Jan 25 2009

Time for change of legislation for breach notification

Published by under Security

Card fraud and skimming of cards is nothing new and the Malmo region has previously been reported by the Swedish police as the region in Sweden which has the highest rate of card frauds reported. But the question is whether it is not the time to rely on change and tougher requirements regarding the handling of card data and card terminals? The industry itself has previously introduced the industry-standard PCI-DSS (Payment Card Industry Data Security Standard) to set higher requirements regarding the handling of terminals and card data. This does not appear to be enough given the recent fraud against Plantagen Svågertorp, Malmo, which Swedish newspapers Sydsvenskan, SvD and DN write about. Something like consumers should be grateful.

The police have once again chosen to act quickly by going out and warning directly through the media, unlike previous incidents with Toys R Us, Malmö, where it took away 10 days before the media wrote about this. If this was because the newspapers themselves noted the incident or if the police chose to go out with information is unclear.

Then, as now, the problem remains that, as a consumer, you must act and contact your bank to block the card. On this area, the Swedish legislation should be amended so that the affected company or card issuer is required to act by contacting and informing the consumers about incidents when card information has fallen into the wrong hands. To compare with the US, we can look at two laws instituted in California, the California Civil Codes 1798.29 and 1798.82, where companies and authorities have an obligation to inform those affected by data breaches where personal information has come in the wrong hands. This is missing today in Swedish legislation.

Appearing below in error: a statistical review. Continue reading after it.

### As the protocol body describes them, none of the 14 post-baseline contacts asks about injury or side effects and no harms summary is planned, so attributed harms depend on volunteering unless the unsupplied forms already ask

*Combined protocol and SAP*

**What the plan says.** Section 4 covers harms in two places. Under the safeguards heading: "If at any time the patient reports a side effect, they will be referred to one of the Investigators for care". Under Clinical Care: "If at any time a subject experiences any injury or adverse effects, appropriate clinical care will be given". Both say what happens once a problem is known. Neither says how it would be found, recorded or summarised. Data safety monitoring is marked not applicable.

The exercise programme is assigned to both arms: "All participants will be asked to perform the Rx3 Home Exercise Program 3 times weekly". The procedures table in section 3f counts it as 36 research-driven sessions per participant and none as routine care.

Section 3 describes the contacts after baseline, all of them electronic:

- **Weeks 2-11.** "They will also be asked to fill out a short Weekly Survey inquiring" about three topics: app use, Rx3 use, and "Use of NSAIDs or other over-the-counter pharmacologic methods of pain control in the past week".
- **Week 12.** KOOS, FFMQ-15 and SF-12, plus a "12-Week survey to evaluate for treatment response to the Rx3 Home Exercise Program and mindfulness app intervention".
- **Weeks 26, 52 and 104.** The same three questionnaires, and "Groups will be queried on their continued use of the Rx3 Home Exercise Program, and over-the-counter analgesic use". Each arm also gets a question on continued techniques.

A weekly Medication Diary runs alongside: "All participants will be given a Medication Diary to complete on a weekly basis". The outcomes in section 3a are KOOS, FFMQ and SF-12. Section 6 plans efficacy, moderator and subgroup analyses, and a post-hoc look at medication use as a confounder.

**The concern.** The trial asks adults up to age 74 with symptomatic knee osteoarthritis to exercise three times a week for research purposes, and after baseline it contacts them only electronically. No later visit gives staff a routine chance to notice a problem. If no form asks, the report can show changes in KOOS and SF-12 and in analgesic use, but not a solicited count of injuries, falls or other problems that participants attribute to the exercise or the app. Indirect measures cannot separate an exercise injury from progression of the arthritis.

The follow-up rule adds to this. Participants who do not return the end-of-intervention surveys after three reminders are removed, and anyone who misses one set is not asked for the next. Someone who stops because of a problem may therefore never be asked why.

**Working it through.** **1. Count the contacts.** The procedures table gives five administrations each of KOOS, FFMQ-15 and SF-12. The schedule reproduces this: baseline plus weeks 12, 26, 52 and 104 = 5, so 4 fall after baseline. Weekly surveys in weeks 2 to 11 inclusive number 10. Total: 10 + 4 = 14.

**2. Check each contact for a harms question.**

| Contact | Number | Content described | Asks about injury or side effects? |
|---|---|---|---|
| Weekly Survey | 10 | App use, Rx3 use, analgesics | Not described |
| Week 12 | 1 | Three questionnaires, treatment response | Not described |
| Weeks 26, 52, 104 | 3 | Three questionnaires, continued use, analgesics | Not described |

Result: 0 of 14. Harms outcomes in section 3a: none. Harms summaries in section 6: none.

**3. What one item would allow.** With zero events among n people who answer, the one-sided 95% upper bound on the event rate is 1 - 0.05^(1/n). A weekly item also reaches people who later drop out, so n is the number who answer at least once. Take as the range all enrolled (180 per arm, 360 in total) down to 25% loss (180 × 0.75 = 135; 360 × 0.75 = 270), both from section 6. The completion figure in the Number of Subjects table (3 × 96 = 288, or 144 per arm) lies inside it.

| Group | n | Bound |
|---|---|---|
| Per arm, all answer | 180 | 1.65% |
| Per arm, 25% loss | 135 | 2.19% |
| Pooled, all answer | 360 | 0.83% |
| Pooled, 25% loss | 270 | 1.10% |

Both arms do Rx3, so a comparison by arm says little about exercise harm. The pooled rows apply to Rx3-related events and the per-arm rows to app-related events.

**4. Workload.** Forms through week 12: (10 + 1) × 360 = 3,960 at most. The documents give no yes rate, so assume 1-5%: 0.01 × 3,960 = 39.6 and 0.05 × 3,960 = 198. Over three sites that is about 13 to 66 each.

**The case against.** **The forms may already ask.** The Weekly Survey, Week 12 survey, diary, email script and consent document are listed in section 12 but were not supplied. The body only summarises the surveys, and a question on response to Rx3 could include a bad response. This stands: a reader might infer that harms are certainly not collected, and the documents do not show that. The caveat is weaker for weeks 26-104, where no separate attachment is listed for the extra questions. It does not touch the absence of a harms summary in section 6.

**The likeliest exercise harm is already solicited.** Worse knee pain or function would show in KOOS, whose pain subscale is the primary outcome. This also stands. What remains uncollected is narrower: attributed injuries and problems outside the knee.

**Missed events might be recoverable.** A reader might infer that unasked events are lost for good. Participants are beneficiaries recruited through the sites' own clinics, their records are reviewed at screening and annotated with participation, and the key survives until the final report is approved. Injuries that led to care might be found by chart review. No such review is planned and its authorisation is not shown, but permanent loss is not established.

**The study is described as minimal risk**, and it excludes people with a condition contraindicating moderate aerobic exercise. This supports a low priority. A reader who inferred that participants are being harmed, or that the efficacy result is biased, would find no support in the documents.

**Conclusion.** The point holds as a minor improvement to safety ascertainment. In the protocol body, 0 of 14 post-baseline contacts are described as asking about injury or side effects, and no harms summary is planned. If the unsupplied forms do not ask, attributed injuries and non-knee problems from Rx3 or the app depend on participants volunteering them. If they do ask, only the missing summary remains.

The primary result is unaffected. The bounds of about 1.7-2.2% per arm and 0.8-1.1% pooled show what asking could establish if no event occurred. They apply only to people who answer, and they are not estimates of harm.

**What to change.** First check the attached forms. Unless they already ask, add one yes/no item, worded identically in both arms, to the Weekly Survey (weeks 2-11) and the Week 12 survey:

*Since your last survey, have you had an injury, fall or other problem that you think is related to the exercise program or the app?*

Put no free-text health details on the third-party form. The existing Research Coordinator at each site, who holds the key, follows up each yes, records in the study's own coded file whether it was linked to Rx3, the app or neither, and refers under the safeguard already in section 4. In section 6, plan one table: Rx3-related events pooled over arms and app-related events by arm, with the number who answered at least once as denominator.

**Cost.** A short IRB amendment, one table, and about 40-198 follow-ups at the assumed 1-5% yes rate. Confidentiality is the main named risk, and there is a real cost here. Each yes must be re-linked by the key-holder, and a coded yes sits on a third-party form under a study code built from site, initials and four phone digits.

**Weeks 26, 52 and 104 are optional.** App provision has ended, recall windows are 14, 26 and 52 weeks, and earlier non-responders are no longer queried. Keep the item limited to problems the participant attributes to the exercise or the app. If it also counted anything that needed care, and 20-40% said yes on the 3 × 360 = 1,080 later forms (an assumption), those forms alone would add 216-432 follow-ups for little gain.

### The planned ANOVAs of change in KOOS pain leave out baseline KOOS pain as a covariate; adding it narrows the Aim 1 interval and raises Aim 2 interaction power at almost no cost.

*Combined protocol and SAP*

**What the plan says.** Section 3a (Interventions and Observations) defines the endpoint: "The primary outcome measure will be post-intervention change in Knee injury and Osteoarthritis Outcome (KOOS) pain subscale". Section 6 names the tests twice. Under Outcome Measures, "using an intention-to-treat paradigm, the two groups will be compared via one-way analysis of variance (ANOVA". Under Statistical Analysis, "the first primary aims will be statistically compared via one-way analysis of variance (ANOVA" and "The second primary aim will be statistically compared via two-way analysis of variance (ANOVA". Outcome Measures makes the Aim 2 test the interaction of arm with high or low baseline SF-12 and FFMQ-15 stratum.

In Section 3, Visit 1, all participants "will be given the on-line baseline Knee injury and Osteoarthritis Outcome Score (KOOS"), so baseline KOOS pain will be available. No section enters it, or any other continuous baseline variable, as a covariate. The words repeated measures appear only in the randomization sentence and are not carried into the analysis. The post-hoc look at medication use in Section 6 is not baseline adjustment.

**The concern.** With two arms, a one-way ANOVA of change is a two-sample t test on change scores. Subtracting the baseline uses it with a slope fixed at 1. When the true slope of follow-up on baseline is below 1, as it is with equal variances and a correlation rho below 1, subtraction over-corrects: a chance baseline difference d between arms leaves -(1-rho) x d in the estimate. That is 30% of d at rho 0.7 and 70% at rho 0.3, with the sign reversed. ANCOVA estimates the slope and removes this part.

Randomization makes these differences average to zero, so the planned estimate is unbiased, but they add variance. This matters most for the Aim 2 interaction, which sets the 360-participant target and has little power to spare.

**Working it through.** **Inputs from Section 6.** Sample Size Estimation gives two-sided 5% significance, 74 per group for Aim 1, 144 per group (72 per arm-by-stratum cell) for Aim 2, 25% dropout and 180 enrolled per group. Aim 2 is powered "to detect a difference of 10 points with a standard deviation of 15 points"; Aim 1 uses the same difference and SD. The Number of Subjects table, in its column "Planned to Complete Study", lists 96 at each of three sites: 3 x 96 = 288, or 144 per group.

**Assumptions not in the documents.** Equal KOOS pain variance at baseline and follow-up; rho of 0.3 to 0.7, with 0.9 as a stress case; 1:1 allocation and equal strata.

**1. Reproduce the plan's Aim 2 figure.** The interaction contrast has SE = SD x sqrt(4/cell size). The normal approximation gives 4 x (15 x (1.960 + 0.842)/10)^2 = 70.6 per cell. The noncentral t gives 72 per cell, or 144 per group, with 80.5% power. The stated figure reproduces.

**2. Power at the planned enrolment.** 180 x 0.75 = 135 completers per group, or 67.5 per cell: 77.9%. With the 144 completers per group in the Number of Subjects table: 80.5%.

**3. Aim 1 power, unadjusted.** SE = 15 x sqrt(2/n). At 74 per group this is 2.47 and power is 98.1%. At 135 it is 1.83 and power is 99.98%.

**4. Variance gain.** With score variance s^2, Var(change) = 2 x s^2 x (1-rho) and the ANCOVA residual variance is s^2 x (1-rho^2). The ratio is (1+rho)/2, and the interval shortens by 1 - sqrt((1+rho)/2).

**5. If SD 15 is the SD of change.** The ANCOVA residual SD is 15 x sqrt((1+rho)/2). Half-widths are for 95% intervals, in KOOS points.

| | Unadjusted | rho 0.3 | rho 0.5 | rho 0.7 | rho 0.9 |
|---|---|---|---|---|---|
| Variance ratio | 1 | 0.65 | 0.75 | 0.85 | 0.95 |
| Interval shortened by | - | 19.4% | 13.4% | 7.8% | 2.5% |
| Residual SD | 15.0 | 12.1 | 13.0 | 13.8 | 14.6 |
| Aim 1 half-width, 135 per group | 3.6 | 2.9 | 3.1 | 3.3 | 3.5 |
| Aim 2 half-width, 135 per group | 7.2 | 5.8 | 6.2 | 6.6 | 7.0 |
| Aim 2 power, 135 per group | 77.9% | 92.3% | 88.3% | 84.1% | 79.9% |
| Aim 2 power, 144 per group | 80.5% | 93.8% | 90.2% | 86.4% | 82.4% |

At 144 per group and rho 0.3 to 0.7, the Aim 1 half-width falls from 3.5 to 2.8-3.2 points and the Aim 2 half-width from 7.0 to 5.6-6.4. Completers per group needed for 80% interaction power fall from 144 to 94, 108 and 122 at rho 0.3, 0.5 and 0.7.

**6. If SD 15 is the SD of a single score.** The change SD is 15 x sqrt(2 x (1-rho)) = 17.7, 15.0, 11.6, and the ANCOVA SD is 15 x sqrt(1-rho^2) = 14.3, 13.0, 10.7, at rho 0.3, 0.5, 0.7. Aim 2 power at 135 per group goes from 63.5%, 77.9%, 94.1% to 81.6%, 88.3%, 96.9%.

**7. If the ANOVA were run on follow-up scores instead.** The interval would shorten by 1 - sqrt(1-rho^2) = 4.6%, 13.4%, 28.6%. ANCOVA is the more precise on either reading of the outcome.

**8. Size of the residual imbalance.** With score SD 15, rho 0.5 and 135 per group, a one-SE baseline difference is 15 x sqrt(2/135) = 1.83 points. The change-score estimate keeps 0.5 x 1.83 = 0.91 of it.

Since card information is personal data, this should also be treated as identity theft something that is not reflected in Swedish legislation today. This would probably also result in a higher penalty compared what the courts are setting today.

The stores should also review their routines such as locking in the card terminals overnight as well as daily checks on the terminals. This probably would prevent the incident at Plantagen when the terminals were most likely manipulated during a previous breakthrough New Year’s Eve and without anything being stolen. The break and entry were written off as harmless without any reflection being made that the burglary itself might be a diverting maneuver to manipulate the terminals. Similar circumstances occurred early 2008 wich involved Swedbank in a fraud scheme which involved equipment to take remotely take control over PC on the local office network against one of Swedbank’s branch offices in Uppsala. Again, this was reported as a break and entry which didn’t work out and the police were fast to close the case. In Swedbank’s case, equipment was discovered to remotely control a computer in an attempt to carry out larger transactions. In both cases, it is assumed that there have been insufficient routines regarding the follow-up of the break and entry attempt.

In connection with media reports about the skimming equipment discovered at Toys R Us in Malmö, a stressed company issued a press release informing that they’ve changed their routines on how they handled the terminals once they discovered the skimming equipment which previously was discovered 10 days earlier. Nevertheless, it was possible to read in the newspapers that identical skimming equipment had been found at Toys R Us branch in Stockholm. So while they might very well have changed their procedures, it either stopped at the store in Malmo or that it just was a papers exercise.

Kim Haverblad

Comments Off on Time for change of legislation for breach notification